Our Spiritual Thirst

Psychiatrist Carl Jung claimed the addiction to alcohol to be “the equivalent, on a low level, of the spiritual thirst of our being for wholeness, expressed in medieval language: the union with God.”

He noted that alcohol in Latin is “spiritus” and said the same word is used for “the highest religious experience as well as the most depraving poison.” “Spiritus Contra Spiritum” was his way of saying ‘fight fire with fire.’

If addiction is finally confirmed to be a chemical imbalance in the brain, shouldn’t treatment include new methods, medications and strategies to slow or end this national epidemic? Other parts of the world are getting 50%+ success rates and most of ours offer 15%. Even AA, in some studies, shows a success rate of 5-10%. The other 90% end up in jails, hospitals and cemeteries. That’s not success.

This disease of addiction has diagnosable symptoms that can be measured and treated. It also comes with a spiritual facet. It breaks the user down on a ‘soul level’ to the point that the person disconnects, or tries to, from the Source. Break that merger and the battle for the soul becomes easy.

Our spiritual first step is to stop bashing addicts unless you’ve walked a mile in their shoes. I am thoroughly convinced that only an addict can understand another addict. It will be a united effort between clean and sober people who have fought and gotten a reprieve from the chemical, emotional and mental hooks of active addiction and the medical community to solve it.

I believe MAT-medically assisted treatment-will be key in releasing heroin and opiod addicts from the unrelenting grip of constant usage. It has worked in other countries, mostly Europe.

One country, Portugal, decriminalized drug use and cut its national addiction rates by half! In addition, related diseases and disorders were drastically reduced. Prison populations lessened and those funds were used to offer nationally funded detox, rehabilitation and job opportunities by subsidizing recovering addicts with 50% of the peoples’ salary for an initial period of time.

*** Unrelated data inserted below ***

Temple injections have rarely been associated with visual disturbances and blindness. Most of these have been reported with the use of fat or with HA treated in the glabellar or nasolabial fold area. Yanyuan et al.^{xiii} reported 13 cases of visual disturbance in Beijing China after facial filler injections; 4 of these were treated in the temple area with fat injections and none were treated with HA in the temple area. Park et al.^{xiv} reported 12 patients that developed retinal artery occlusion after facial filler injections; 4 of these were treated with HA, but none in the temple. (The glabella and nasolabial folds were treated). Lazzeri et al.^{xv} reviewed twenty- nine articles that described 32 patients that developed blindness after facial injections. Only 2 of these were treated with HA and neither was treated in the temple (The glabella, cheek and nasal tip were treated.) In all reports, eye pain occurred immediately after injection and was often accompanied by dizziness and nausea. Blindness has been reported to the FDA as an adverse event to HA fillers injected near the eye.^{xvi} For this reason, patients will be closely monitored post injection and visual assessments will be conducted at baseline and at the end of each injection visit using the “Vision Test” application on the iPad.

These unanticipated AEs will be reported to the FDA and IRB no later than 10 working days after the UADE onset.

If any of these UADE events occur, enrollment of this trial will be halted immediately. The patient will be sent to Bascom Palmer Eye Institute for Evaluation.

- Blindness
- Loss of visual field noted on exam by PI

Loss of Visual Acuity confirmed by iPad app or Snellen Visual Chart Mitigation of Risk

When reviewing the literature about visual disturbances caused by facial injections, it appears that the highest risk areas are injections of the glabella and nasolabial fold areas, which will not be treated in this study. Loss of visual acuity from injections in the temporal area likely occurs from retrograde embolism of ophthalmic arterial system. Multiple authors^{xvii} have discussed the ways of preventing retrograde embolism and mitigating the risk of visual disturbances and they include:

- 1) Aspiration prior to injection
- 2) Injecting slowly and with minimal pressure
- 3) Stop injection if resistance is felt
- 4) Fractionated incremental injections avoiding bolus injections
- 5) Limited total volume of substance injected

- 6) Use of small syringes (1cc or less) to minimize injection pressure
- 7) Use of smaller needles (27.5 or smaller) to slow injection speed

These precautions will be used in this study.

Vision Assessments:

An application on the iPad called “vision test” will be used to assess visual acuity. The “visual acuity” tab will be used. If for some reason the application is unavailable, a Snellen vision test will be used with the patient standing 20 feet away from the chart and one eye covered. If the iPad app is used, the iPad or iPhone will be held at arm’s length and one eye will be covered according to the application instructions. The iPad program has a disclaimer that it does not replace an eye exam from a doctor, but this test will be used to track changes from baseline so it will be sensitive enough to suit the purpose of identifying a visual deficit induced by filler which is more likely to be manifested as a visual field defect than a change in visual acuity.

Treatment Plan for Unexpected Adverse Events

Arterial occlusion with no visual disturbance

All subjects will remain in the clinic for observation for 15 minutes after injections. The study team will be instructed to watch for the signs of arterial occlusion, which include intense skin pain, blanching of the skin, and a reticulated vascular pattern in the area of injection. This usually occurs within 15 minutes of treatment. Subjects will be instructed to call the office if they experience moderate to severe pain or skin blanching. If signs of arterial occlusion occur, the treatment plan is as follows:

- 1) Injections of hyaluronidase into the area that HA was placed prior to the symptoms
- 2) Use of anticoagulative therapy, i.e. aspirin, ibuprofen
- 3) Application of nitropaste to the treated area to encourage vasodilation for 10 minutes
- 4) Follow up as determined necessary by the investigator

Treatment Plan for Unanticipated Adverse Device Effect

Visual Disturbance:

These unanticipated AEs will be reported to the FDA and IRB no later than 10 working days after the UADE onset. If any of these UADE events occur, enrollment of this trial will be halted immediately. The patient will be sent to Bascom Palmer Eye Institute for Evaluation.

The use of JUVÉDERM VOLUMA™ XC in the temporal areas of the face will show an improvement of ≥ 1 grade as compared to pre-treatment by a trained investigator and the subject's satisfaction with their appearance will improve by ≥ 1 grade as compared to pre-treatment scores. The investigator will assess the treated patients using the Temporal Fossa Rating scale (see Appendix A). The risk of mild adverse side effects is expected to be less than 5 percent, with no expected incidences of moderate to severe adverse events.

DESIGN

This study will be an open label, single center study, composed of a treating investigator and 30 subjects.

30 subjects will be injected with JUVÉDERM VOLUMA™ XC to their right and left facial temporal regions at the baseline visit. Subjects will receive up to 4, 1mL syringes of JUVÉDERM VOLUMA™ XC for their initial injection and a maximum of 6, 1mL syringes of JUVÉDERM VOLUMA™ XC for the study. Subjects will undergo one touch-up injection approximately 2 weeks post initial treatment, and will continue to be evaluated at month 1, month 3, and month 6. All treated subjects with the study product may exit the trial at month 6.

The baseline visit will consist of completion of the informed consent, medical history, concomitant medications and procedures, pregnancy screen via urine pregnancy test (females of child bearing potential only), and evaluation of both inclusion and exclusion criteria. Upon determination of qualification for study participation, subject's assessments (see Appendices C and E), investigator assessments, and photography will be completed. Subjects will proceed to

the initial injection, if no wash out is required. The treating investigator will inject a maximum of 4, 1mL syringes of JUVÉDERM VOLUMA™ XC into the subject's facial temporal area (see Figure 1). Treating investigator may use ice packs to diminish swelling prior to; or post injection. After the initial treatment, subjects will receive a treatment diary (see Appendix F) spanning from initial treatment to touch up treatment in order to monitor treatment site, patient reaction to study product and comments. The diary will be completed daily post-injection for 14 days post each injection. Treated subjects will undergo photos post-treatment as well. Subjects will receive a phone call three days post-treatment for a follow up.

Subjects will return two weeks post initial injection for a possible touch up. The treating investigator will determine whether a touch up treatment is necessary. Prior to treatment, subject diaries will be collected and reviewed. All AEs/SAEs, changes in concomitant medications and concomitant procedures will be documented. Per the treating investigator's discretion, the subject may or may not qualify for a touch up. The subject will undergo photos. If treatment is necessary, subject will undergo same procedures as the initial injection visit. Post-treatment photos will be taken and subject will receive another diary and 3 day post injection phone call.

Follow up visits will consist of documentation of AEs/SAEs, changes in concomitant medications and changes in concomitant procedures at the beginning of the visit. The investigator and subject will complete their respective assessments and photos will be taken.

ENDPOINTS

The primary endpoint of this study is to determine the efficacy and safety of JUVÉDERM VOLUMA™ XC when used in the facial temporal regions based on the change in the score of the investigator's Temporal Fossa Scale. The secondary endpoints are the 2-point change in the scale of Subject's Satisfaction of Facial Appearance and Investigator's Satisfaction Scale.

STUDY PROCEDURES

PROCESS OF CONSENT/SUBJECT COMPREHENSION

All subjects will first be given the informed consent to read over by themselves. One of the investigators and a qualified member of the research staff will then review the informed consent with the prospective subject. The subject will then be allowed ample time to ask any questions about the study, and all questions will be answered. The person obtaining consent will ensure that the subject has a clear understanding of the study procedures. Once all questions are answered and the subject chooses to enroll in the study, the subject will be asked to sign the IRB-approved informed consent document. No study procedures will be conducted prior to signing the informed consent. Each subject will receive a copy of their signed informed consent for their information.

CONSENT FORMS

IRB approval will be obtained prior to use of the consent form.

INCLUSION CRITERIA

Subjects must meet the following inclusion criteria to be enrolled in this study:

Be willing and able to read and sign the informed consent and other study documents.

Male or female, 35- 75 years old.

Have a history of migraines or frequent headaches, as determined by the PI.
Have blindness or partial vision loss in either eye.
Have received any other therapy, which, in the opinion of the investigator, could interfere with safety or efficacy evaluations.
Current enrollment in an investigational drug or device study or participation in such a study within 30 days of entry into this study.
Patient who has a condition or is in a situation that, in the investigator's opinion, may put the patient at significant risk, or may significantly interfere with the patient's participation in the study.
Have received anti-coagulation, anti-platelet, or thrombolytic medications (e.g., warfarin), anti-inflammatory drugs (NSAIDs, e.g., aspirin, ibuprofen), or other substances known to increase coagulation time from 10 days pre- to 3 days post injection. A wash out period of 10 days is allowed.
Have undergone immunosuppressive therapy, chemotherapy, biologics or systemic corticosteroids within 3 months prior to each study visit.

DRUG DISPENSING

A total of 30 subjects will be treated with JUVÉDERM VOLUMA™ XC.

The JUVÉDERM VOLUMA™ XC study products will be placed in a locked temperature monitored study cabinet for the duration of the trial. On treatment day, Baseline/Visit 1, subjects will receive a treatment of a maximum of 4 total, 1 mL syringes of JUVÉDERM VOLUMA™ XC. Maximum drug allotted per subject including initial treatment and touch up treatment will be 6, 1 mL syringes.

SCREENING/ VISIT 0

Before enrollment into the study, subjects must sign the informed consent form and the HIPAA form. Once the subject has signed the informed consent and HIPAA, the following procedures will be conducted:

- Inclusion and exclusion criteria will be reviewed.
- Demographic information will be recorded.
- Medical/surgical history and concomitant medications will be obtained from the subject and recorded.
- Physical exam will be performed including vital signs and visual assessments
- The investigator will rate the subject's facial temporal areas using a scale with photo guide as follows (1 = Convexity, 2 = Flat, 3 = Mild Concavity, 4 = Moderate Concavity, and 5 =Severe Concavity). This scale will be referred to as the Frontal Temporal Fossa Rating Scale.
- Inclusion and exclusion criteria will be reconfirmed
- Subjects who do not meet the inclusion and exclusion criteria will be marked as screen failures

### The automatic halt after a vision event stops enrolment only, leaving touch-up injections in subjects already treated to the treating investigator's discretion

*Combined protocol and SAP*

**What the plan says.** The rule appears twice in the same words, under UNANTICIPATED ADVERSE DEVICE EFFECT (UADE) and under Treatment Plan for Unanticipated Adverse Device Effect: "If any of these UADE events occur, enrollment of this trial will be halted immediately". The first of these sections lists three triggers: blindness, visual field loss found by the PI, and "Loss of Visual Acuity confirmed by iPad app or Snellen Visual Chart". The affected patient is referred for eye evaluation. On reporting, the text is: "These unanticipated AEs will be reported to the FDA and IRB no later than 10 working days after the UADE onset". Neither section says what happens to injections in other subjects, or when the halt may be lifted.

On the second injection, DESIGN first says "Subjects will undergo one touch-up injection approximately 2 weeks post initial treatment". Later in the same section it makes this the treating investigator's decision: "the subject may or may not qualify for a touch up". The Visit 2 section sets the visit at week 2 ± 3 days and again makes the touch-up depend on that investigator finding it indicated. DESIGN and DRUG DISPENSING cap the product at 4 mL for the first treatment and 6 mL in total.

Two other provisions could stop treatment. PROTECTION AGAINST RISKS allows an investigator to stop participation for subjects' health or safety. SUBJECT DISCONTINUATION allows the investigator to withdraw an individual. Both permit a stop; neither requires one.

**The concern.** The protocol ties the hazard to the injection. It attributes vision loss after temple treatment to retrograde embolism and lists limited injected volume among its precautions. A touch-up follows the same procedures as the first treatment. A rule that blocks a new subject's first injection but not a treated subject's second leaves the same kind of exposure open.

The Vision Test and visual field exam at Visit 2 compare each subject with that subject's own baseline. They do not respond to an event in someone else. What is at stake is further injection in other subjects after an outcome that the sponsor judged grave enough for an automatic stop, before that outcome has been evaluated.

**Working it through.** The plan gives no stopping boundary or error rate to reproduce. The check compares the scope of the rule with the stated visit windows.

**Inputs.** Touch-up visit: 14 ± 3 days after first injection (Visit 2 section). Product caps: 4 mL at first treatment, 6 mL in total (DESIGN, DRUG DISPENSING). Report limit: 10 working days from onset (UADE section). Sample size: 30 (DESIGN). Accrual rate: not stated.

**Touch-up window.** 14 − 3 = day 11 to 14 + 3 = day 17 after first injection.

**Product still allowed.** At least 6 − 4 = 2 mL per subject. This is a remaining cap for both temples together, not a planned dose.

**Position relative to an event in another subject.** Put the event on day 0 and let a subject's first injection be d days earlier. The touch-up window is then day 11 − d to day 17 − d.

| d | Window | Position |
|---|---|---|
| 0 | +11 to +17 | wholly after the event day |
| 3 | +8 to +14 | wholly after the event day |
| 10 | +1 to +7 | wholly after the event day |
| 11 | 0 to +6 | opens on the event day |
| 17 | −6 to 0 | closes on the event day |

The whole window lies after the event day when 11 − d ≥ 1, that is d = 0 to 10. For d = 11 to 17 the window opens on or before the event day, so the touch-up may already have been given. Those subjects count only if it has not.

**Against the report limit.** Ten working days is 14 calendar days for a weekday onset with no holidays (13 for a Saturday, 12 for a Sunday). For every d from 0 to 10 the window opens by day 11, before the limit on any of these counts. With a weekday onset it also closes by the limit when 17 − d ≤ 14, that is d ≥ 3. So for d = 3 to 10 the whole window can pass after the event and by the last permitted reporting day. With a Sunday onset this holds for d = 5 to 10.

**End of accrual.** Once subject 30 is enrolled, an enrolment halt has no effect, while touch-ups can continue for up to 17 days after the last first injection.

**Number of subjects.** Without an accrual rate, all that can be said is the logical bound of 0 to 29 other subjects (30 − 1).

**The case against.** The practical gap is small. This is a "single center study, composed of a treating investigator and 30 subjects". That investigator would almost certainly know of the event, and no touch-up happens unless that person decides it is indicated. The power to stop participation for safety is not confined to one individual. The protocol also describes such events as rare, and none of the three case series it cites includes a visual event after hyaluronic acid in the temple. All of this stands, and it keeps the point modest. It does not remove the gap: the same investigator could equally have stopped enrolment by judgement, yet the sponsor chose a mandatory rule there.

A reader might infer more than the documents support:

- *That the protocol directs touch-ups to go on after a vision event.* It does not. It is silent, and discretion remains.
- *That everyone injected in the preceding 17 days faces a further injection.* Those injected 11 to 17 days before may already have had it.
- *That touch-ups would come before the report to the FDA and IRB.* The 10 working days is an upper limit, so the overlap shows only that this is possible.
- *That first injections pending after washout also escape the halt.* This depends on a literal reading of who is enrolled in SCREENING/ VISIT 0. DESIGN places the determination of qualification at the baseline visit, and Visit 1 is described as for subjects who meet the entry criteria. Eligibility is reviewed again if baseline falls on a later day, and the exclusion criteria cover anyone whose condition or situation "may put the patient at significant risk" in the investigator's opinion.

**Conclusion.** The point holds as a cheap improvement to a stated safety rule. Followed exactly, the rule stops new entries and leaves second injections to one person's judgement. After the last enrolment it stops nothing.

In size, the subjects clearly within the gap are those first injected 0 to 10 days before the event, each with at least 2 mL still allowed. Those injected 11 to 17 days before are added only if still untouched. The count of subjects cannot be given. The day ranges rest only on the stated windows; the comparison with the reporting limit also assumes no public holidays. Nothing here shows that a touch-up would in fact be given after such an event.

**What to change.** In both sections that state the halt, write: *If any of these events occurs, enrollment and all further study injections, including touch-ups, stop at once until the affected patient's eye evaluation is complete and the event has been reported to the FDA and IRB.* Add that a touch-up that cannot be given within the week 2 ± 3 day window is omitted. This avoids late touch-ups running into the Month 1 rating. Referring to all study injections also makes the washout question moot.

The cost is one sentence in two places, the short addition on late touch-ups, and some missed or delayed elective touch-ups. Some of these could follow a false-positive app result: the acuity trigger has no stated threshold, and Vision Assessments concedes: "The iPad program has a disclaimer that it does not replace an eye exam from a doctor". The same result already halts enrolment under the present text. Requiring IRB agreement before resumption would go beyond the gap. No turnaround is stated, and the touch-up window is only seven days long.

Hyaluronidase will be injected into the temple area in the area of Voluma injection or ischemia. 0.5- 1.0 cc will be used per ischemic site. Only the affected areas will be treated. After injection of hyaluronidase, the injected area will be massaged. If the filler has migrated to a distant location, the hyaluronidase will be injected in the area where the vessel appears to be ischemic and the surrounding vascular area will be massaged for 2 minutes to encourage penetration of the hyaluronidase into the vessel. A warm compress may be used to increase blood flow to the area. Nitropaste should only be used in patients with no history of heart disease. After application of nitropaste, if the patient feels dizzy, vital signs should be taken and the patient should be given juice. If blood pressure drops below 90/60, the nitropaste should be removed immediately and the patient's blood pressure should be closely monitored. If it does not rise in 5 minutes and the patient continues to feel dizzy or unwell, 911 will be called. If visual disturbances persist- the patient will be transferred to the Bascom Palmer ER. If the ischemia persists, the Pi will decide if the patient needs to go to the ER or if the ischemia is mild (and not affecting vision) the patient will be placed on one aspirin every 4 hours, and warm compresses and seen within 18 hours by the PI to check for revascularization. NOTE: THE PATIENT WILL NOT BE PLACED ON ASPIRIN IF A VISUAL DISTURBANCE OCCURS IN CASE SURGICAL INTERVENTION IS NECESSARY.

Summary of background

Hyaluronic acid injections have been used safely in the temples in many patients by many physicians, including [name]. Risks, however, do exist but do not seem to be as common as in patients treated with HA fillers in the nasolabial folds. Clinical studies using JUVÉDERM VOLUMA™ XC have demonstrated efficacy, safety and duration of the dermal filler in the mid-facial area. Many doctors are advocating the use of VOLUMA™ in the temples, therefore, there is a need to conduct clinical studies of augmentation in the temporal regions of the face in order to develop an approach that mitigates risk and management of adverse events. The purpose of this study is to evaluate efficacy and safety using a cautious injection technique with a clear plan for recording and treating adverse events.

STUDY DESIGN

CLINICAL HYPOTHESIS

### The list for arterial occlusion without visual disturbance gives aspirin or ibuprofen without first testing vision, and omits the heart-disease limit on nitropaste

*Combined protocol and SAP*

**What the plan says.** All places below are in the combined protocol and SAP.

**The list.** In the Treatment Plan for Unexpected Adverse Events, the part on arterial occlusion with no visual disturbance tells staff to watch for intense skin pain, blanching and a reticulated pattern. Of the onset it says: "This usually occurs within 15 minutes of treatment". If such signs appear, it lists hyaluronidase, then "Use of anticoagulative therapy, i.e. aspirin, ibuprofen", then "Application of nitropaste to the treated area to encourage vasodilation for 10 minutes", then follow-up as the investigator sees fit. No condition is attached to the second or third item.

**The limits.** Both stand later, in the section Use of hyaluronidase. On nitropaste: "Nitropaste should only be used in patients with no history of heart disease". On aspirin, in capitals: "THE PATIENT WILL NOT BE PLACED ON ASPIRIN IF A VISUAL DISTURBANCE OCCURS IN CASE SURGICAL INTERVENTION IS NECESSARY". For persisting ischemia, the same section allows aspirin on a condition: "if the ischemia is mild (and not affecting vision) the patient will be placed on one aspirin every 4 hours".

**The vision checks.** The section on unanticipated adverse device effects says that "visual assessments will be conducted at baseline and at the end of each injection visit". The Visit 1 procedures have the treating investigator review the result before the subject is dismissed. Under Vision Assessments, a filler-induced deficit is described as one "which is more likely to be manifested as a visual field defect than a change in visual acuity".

America is the strongest and most wonderful country. I wouldn’t want to live anywhere else. But, we need to lead the world in addiction research and programs that offer hope to both the addict and the people connected.

Knowledge is power but self-knowledge is empowerment. It is time for everyone of faith to step fully into the roles that were set for us long ago. To carry the message, it is critical that we establish a powerful spiritual matrix by sending all of our prayers up continually to save us from ourselves.

Addictions, advancing mental illness and mind-boggling experiences to live through have been the result of the wearing down of the faithful. There are too few of us fully living our faith to carry us all home. We all are needed.

Five Great Action Movies With A Female Hero

Even if they are sometimes met with rolled eyes, we all tend to be big fans of action movies. Sure, they tend to sometimes be nothing more than big “shoot-em-ups” with a lot of explosions, scantily-clad women, and very little storyline to speak of. But, herein lies the biggest problem with most action movies – they tend to be very centered around male heroes. Women tend to be relegated to object of desire or derision, and their characters can feel rather tacked on to give some semblance of drama.